3

I am looking for a SQL solution to reorder records by updating order column.

Consider following data structure:

------------------------------------
| id | type | value | order | user |
------------------------------------
|  1 |    A |   123 |     1 |    1 |
|  2 |    B |   231 |     2 |    1 |
|  3 |    B |   213 |     3 |    2 |
|  4 |    A |   222 |     4 |    2 |
|  5 |    A |    22 |     5 |    3 |
|  6 |    B |    11 |     6 |    4 |
|  7 |    C |    99 |     7 |    1 |
------------------------------------

Software(non-modifiable) that uses this data, takes order in account and applies value with max order for each user. However I need that type A records are applied first (have max order for particular users entries). Order column is unique.

Current solution is to create temporary table, selecting data in desired order and adding new identify column. Effectively rebuilding whole order column. Like this:

BEGIN TRANSACTION;

-- first we take type C
SELECT id
    ,type
    ,value
    ,[ORDER]
    ,user
INTO #tmp
FROM records
WHERE type = C;

-- we add new identify column
ALTER TABLE #tmp ADD new_order INT identify (1,1);

INSERT INTO #tmp
SELECT id
    ,type
    ,value
    ,[ORDER]
    ,user
FROM records
WHERE type = B;

-- last we take type A, these will have largest `order` values
INSERT INTO #tmp
SELECT id
    ,type
    ,value
    ,[ORDER]
    ,user
FROM records
WHERE type = A;

-- old update method
--update records set records.order = #tmp.new_order from records
--join #tmp on #tmp.id = records.id
COMMIT TRANSACTION;

-- new method thanks @Lennart
MERGE INTO records x
USING #tmp
    ON #tmp.id = records.id
WHEN MATCHED
    THEN
        UPDATE
        SET records.
        ORDER = #tmp.new_order;

DROP TABLE #tmp;

However this solution locks the table for too long, which is not acceptable during business hours.

Is it possible and effective to split this per user?

  1. Take all records of user 1

  2. Reorder using only order values of given records (not sure how to do this)

  3. Update records table

  4. Repeat for next user

I understand that the whole process will take much longer, but rest of the table will not be locked for other operations?

I am looking for a SQL solution.

UPDATE

I believe I did not elaborate enough.

Column "order" is unique. I am interested if there is a SQL way to:

  1. Get all records for each user. e.g.: select * from records where user = 1;

  2. Sort records for each user using values available. In case of user=1 we have only values (1,2,7) to operate with.

  3. Update order column in records table

Desired result for give example:

------------------------------------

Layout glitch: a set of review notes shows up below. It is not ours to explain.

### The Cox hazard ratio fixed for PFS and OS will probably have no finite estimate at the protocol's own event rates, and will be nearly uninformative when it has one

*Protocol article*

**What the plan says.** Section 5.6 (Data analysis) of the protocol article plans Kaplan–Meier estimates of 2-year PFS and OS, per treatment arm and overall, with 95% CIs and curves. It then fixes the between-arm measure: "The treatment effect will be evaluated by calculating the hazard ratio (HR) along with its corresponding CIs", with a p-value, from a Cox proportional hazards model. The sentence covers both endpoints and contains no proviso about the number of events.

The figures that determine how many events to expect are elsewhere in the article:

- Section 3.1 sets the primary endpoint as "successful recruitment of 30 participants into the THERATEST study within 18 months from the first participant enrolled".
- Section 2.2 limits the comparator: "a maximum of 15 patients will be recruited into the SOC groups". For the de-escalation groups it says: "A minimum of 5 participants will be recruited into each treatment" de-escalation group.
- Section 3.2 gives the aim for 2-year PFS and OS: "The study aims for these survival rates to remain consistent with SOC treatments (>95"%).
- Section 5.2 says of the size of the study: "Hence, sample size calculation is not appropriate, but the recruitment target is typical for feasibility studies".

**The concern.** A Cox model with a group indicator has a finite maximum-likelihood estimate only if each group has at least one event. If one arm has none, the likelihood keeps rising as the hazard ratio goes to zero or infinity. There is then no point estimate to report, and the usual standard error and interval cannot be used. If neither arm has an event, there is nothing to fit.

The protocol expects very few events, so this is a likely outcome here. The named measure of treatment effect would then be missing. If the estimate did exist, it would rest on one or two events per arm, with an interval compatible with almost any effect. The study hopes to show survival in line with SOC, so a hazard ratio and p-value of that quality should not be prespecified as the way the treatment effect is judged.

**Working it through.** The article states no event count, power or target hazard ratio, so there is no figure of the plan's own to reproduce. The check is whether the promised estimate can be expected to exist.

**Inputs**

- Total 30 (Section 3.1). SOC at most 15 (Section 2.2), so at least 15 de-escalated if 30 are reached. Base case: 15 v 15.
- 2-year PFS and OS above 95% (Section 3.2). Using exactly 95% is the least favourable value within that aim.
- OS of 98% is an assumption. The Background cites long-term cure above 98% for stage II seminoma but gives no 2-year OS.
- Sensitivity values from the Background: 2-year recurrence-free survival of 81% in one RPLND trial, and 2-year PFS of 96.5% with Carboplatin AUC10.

| id | type | value | order | user |
------------------------------------
|  1 |    A |   123 |     7 |    1 |
|  2 |    B |   231 |     2 |    1 |
|  3 |    B |   213 |     3 |    2 |
|  4 |    A |   222 |     4 |    2 |
|  5 |    A |    22 |     5 |    3 |
|  6 |    B |    11 |     6 |    4 |
|  7 |    C |    99 |     1 |    1 |
------------------------------------ 

UPDATE #2: This is what I theoretically meant. However in practice this will lock the table for much longer periods than current solution and, over time, make all operations with the table slower.

DECLARE @curr_usr INT

DECLARE curr CURSOR LOCAL STATIC READ_ONLY FORWARD_ONLY
FOR
SELECT DISTINCT user
FROM records

-- foreach user
OPEN curr

FETCH NEXT
FROM curr
INTO @curr_usr

WHILE @@fetch_status = 0
BEGIN
    -- get user entries
    SELECT *
        ,row_number() OVER (
            ORDER BY type
            ) AS new_order
    INTO #tmp
    FROM records
    WHERE user = @curr_usr

    -- sort available order values for given record set
    MERGE INTO #tmp
    USING (
        SELECT oder
            ,row_number() OVER (
                ORDER BY
                [ORDER]
                ) AS order_seq
        FROM records
        WHERE user = @curr_usr
        ) x
        ON x.order_seq = #tmp.new_order
    WHEN MATCHED
        THEN
            UPDATE
            SET #tmp.
            [ORDER] = x.
            [ORDER];

    -- update main table
    MERGE INTO records
    USING #tmp
        ON #tmp.id = records.id
    WHEN MATCHED
        THEN
            UPDATE
            SET records.
            [ORDER] = #tmp.
            [ORDER];

    FETCH NEXT
    FROM curr
    INTO @curr_usr

    TRUNCATE TABLE #tmp
END

CLOSE curr

UPDATE #3 Some clarification about data amount and time

There are roughly 600k records for ~10k users.
solution #1 (stated in question) takes ~ 29 seconds
solution adapted from @lennart answer takes ~ 27 seconds
solution adapted from @daniel answer takes ~ 26 seconds

This is test data, with no users and services working on it, sorter being the only one. I believe that achieving <10 seconds would be enough for clients not to notice the lag.

It appears that I will have to adapt @daniel solution, limited to user where user = ? and call this for each user separately with delay between calls, this way clients should not notice any delays, right?

3

Table

CREATE TABLE dbo.Records
(
    id integer NOT NULL
        CONSTRAINT [PK dbo.Records id]
        PRIMARY KEY CLUSTERED (id),
    [type] character(1) NOT NULL,
    [value] integer NOT NULL,